We did not have to carry bags of cement, sand, or bricks anywhere today. There were some Honduran men that took over the task of hauling bags of cement and sand. I also saw one burro making that trip multiple times. We began digging trenches. Almost everyone had a chance to try their hand at using the pick-ax. That task pretty much fell to the men after a bit. The rest of us helped by shoveling out the trenches when the guys needed to rest for a bit. Cole kept breaking handles on his pick-ax, so we all had a chance to watch the Hondurans make new handles.

I noticed a lot more conversations going on today. The students recognize each other and call each other by name now. There are lots of hugs when we arrive and when we leave.  The villagers are at work on the water tank. I have been told that the water tank will hold five thousand gallons of water and they are making it of brick and concrete. They were also working at the water collection site today. That is harder to explain. They had a cement water-holding tank already. They are building another support with that. Inside that cement holding tank, they have dug deeper to catch the spring water properly, cemented the spots that allowed water to leak out and placed pipes inside it. Rather ingenious, I think. The motor will set atop that.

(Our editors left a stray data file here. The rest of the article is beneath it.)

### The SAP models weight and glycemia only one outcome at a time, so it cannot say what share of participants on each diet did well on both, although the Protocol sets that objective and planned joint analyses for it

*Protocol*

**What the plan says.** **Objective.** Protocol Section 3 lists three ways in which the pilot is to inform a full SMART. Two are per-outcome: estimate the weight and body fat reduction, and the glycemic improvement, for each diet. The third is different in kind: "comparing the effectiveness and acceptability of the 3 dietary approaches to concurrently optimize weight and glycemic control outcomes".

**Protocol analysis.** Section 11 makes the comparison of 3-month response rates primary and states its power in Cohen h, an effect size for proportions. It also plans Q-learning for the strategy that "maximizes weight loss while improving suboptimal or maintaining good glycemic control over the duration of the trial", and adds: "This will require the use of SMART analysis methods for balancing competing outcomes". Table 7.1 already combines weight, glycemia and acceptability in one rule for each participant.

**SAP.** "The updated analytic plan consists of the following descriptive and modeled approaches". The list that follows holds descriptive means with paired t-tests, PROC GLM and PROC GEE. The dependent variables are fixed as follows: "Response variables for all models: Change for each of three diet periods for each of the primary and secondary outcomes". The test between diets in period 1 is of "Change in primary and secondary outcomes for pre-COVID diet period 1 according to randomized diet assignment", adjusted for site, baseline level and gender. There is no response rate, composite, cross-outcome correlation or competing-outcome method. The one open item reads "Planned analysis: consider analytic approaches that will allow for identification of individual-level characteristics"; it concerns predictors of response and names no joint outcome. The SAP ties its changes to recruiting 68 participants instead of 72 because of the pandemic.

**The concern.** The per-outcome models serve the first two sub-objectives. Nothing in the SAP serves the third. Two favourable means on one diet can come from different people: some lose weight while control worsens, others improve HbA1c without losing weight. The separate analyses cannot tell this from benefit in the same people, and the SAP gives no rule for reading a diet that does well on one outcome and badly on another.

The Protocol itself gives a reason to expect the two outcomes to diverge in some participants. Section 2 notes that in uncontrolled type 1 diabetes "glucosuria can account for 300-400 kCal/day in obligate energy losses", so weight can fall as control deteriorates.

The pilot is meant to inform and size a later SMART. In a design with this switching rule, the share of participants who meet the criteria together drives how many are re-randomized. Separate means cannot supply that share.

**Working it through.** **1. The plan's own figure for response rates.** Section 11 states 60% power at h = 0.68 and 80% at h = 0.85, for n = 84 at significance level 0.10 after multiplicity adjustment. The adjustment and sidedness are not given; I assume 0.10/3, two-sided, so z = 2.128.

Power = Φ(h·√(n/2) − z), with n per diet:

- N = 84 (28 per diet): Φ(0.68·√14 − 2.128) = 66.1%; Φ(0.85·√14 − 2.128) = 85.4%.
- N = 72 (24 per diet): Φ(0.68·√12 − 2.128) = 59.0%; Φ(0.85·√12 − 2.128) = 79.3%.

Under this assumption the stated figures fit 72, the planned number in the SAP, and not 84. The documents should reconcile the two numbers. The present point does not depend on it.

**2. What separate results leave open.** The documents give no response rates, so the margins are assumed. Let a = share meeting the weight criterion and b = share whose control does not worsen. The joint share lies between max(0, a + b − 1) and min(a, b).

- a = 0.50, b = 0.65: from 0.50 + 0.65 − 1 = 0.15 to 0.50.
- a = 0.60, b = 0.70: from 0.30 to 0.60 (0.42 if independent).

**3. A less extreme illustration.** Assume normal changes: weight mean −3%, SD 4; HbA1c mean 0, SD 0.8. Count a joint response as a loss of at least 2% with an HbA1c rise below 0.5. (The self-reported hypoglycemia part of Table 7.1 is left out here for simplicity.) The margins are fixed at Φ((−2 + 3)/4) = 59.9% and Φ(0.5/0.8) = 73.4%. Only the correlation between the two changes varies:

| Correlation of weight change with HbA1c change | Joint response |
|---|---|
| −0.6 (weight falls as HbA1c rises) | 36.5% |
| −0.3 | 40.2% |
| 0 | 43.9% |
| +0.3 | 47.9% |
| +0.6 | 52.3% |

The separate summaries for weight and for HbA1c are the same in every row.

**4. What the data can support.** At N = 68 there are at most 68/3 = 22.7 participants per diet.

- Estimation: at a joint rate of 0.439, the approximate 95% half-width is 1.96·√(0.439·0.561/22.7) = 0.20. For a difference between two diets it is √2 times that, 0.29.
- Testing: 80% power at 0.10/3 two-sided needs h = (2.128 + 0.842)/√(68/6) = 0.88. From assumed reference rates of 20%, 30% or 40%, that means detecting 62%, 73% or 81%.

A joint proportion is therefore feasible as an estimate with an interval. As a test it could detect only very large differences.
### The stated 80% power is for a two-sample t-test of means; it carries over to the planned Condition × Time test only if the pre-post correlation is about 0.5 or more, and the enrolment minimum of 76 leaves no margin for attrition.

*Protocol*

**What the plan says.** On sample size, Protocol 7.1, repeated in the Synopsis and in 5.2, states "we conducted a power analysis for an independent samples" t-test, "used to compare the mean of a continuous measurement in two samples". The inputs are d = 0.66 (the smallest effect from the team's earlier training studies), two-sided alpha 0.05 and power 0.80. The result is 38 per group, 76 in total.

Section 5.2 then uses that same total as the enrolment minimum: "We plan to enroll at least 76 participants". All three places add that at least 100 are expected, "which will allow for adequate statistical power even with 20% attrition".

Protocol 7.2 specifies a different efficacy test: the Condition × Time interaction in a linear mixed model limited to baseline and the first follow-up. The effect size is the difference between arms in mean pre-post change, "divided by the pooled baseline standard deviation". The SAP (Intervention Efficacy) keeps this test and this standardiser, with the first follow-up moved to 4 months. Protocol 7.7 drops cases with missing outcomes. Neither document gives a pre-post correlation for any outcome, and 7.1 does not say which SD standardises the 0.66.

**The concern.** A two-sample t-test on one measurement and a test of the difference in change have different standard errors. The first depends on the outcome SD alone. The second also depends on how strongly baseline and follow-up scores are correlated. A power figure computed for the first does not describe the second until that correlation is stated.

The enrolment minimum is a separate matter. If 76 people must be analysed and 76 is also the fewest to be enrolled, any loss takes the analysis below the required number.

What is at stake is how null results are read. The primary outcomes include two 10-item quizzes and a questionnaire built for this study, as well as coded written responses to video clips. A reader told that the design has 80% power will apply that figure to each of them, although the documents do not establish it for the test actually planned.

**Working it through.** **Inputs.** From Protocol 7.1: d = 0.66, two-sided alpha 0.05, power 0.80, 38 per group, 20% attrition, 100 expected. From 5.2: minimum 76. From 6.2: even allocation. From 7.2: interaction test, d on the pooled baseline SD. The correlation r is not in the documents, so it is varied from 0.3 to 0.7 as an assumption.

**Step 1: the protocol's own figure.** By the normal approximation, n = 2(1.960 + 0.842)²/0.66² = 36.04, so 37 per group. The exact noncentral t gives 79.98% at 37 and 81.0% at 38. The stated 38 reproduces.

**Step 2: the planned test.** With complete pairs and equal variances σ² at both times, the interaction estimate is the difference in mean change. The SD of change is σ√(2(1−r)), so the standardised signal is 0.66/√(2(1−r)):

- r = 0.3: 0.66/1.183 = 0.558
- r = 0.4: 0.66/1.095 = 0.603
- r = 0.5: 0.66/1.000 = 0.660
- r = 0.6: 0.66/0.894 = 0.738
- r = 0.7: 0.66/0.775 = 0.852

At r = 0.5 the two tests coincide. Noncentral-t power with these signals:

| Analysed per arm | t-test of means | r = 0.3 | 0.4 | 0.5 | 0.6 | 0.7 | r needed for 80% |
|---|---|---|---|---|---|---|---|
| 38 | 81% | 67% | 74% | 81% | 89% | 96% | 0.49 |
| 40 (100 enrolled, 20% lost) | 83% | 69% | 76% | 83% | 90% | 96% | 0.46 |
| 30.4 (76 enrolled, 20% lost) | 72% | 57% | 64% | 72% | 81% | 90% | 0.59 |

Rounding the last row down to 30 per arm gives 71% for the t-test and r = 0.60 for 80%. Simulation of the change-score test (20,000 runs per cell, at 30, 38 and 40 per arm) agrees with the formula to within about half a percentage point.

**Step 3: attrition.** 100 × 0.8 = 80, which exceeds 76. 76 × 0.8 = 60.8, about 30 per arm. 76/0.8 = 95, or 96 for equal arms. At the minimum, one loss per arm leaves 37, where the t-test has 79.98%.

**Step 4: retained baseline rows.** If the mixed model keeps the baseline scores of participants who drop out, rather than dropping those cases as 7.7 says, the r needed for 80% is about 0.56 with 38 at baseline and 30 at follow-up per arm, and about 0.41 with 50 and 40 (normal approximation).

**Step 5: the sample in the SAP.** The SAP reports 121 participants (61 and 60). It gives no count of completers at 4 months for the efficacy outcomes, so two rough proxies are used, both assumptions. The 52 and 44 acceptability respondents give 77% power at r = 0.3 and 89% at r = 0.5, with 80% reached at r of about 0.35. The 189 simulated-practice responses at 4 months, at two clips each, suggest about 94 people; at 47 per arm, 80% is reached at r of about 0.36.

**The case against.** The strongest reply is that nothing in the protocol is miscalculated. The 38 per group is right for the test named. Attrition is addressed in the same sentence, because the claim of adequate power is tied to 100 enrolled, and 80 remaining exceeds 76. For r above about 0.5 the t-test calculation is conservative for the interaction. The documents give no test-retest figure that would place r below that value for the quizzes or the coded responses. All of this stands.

Some of the village ladies cooked lunch again for us. All of their meals have been delicious. Today we had pieces of chicken, rice, lettuce, tomatoes, cucumbers, and tortillas. Then we invited all who wished to join us to mass on the soccer field. Some of the villagers went home to quickly clean up. We had no choice and attended mass in our filthy clothes. Part of the mass was in English, and Sr. Juanita translated the sermon and latter part of the mass. Tony played the guitar and we sang some of the songs Mrs. Klein had assembled for us.

On our return drive we picked up a group of Hondurans who were waiting for a ride to Esquias. They climbed on top of the bus to ride. In one village sister pointed out the white flowers, called Isota I think, that people chop up and put into their eggs for flavoring and iron. Miss Rogers expressed a desire to have some. Carlos, our bus driver, asked a local villager walking by if we could have one and he assented. So one of our friendly hitchhikers climbed the tree and cut it off for us. We will let you know how it tastes.

At this time everyone is taking their showers. An extra person always goes along to the showers with the girls and they coordinate turning on the water. They are very careful to not go over their sixty-second of shower allotment time.  Perhaps we´ll go to the park this evening and then begin preparing the gift bags for the village families.

Tomorrow we will have another work day in La Florida. Once again Angel has told me we will be digging trenches. Today we were extremely fortunate. Though my thermometer has disappeared, we felt the temerature was around the mid-seventies. I am sure it won´t last, but it sure was nice today. We did not need to escape the heat as much while we worked. We had cloud cover most  of the work time and many were hoping for rain, but it never materialized.

It seems many of you are reading the blogs. Please feel free to post comments for us. I will pass them along as I can.